KÖNIG GALERIE presents Arghavan Khosravi’s first solo exhibition in Germany. TRUTH BE TOLD comprises a group of 11 new mixed-media paintings in which the Iranian artist treats the suppression of women in authoritarian regimes or patriarchal societies. Khosravi’s figurative works are charged with symbolic meaning and, through the juxtaposition of contrasting pictorial elements or layers that can be two- or three-dimensional, they are unsettlingly enigmatic at the same time.
Most of the female figures that are depicted in Khosravi’s works are prevented from moving freely. They often seem trapped in a nightmare in which they are unable to run away: their legs are stuck in the concrete floor or deep holes; their wrists and arms are tied; their voice suffocates under water or in a bucket covering their head. One woman disappears behind drawn curtains, others seem to have burnt their fingers on something they were not allowed to touch.
At the core of the exhibition is THE BATTLE, a work that Khosravi built from several massive wooden panels, and which is the most complex work within the group. Its triptych composition is reminiscent of a medieval altar piece. This quality is combined with imagery based on Persian miniature painting: a battle scene moving from the outer right and left edges of the largest, horizontal panel to the center. The central, vertical panel shows the body of a woman, who is wearing an elegant blouse.
An element shared by all works in the exhibition are red or black lines used by Khosravi as an abstraction of shackles or ties. They can be executed painterly, but also appear in the form of strings, cords, and other material that she integrates into her paintings. In the place where the woman's head would be, Khosravi leaves a gap that reveals black cords connecting the woman to the soldiers on both sides of the picture. Rather than relating to an actual war, the battle scenes in Khosravi’s works stand for the battles that women must fight to free themselves from rules and restrictions imposed on them by patriarchy.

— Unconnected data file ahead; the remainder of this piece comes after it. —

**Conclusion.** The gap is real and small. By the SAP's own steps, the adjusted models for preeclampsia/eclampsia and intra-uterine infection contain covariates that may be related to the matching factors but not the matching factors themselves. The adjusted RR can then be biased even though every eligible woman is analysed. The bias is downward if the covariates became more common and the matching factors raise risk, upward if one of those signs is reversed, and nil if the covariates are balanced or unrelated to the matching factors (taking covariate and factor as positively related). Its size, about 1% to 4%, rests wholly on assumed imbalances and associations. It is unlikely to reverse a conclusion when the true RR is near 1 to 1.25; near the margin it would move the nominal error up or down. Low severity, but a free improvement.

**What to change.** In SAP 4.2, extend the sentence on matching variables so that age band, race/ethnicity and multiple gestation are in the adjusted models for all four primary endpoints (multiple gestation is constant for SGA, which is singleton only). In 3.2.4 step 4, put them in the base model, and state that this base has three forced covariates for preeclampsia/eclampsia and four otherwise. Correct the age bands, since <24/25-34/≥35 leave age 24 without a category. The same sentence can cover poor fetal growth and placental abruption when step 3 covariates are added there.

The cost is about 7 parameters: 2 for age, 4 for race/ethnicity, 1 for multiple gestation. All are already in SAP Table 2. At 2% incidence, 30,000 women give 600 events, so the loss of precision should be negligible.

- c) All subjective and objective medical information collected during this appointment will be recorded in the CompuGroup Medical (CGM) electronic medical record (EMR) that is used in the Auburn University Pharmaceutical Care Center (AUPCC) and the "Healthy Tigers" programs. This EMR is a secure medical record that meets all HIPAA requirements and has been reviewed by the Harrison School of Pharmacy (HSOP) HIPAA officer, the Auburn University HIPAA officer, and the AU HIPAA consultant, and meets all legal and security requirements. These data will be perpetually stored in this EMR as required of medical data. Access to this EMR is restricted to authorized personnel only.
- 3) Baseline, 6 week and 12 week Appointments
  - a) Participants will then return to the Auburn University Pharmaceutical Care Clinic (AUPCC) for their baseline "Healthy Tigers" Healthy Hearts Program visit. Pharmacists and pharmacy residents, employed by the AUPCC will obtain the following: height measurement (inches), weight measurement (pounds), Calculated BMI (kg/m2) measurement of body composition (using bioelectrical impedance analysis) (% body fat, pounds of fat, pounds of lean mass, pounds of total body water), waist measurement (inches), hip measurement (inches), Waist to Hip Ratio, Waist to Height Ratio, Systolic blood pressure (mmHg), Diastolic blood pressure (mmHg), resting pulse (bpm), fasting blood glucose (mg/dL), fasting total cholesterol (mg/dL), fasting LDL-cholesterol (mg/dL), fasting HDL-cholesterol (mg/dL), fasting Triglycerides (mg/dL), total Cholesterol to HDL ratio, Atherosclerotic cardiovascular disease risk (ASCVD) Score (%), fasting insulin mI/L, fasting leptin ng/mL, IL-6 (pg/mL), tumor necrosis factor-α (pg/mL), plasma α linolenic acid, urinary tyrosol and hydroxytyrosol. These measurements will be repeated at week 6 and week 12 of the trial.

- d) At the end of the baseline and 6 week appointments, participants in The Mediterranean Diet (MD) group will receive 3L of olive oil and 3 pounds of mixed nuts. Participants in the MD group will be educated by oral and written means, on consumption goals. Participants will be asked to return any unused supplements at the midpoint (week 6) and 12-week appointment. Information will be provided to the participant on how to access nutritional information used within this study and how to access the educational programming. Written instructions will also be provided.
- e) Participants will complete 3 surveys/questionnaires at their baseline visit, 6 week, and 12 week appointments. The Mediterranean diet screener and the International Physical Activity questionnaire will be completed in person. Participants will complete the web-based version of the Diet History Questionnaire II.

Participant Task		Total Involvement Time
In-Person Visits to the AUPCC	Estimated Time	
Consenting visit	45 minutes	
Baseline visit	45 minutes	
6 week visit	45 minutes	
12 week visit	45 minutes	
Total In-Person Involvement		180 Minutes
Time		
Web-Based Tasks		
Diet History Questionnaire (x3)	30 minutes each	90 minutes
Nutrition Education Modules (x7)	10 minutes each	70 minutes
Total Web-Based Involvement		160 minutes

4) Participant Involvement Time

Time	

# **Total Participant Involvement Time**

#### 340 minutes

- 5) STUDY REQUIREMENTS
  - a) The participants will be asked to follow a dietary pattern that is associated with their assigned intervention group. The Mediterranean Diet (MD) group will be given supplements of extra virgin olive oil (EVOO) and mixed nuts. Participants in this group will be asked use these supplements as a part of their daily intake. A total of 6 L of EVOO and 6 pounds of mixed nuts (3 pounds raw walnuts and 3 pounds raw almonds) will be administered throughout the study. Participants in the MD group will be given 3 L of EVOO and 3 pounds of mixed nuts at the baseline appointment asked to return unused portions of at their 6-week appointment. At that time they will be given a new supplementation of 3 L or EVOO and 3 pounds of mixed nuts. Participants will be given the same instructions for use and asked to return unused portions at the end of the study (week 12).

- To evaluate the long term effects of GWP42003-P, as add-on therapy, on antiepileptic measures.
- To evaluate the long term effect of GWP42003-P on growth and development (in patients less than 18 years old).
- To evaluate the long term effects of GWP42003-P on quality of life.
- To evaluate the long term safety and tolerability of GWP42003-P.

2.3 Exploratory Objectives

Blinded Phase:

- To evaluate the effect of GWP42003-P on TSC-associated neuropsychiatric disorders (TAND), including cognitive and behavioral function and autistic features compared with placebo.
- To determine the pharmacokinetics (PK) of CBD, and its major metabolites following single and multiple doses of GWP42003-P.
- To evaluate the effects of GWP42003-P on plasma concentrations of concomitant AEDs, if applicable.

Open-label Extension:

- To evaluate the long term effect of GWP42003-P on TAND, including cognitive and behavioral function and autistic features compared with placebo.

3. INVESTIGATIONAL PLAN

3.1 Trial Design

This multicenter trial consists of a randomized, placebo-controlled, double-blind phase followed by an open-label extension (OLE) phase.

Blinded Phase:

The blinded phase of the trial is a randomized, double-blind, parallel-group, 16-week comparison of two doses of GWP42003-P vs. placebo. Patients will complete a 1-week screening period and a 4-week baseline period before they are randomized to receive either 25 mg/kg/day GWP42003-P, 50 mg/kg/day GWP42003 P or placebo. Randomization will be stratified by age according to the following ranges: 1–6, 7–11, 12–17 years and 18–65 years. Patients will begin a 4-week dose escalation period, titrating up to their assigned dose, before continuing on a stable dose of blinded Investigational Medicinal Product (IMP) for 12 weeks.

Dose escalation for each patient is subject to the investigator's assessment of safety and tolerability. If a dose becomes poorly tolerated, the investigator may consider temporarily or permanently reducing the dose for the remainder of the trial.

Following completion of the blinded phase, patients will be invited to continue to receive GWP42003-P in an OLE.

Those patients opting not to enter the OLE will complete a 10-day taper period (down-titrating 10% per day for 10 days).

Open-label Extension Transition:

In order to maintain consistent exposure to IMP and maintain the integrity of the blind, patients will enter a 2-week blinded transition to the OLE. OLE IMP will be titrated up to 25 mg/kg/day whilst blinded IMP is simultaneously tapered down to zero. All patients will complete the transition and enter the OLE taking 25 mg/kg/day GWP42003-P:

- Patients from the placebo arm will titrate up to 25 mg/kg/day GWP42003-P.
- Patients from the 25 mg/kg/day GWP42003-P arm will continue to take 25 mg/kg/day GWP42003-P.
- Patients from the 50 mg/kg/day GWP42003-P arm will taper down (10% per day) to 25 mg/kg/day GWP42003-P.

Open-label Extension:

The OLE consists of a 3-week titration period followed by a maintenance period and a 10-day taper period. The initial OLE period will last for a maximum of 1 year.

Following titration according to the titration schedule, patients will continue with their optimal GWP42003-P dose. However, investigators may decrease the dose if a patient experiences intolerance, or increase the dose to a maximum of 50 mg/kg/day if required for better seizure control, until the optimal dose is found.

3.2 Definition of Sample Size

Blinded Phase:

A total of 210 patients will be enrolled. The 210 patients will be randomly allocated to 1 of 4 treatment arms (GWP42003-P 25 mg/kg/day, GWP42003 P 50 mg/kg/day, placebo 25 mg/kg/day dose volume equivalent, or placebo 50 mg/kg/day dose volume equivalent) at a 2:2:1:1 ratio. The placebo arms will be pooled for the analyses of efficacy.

Whenever Khosravi includes golden lines in her works, they may be seen as a sign of hope—similarly to religious art, in which golden rays denote a holy person. A set of golden strings connects the woman in the picture with the antique female bust in the foreground of the work, emphasizing the three-dimensional, sculptural component of the work. Ancient sculptures in Khosravi’s work reference the past—in this case, the centuries-old history of women's suppression. In her hand, the woman seems to hold the source of the golden light shining brightly, spreading hope for other women that rise up against their oppressors.
Education can be a means of freeing oneself from restrictions and dependence. THE READING shows a woman holding a book. Light is shining through cracks in a burst bust of a Roman Emperor, a fallen patriarch that now looks like a leftover from the past.
Khosravi's surrealistic works live from the juxtaposition of contrasting visual worlds. In them, the artist expresses her experiences with female oppression, the opposition of different cultures, displacement, and the struggle between tradition and modernity. In THE STAGE, the interior of a theater meets the open sky. The two female figures on stage are subjected to a grid, as the picture plane is constructed from individual panels. The shackles on the young woman's wrist allude to censorship and repression: “Living in Iran there are always a lot of red lines. You have to be careful,” Khosravi says. When depicting dark scenes like this one, Khosravi at times aims to add a comic twist. The voice of the woman in the picture is ironically cut off by a bucket above her head anyhow.
Religion is often misused as an excuse for oppression in authoritarian societies. In THE MIRAJ, Khosravi alludes to an iconic Islamic belief, linked to the Ascension of Muhammad. The scene was often depicted in Persian miniature painting and usually shows the body of the saint surrounded by flames. In her adaptation, Khosravi colors these flames in black and makes an empty silhouette appear in the prophet’s place.
Arghavan Khosravi paints women of her generation who have similar experiences as she did while growing up in Iran. Instead of entirely victimizing them, she shows strong women fighting for their rights and improving their situation. By combining imagery stemming from different cultural and historical backgrounds, the artist succeeds at transcending her personal experience to obtain universal significance.
Arghavan Khosravi (b. 1984, Shahr-e-Kord) grew up in Iran and moved to the United States in 2015, where she is still based. She received her MFA from the Rhode Island School of Design, after earning a BFA in Graphic Design from Tehran Azad University and an MFA in Illustration from the University of Tehran.
Khosravi’s work will be shown in the Currier Museum of Art, Manchester, NH, and The Rose Art Museum, MA, in 2022 and has previously been exhibited at the Orlando Museum of Art, FL; the Museum of Contemporary Art, Yinchuan, China; the Newport Art Museum, RI; the Provincetown Art Association and Museum, MA; Rachel Uffner Gallery, New York; M+B, Los Angeles; Stems Gallery, Brussels; and Carl Kostyál, London.
Her work is part of several institutional collections, such as The Rose Art Museum, Waltham, MA; the Rhode Island School of Design Museum, Providence, RI; the Newport Art Museum, RI; X Museum, Beijing, China; and the Recharge Foundation, New York, as well as several private collections.
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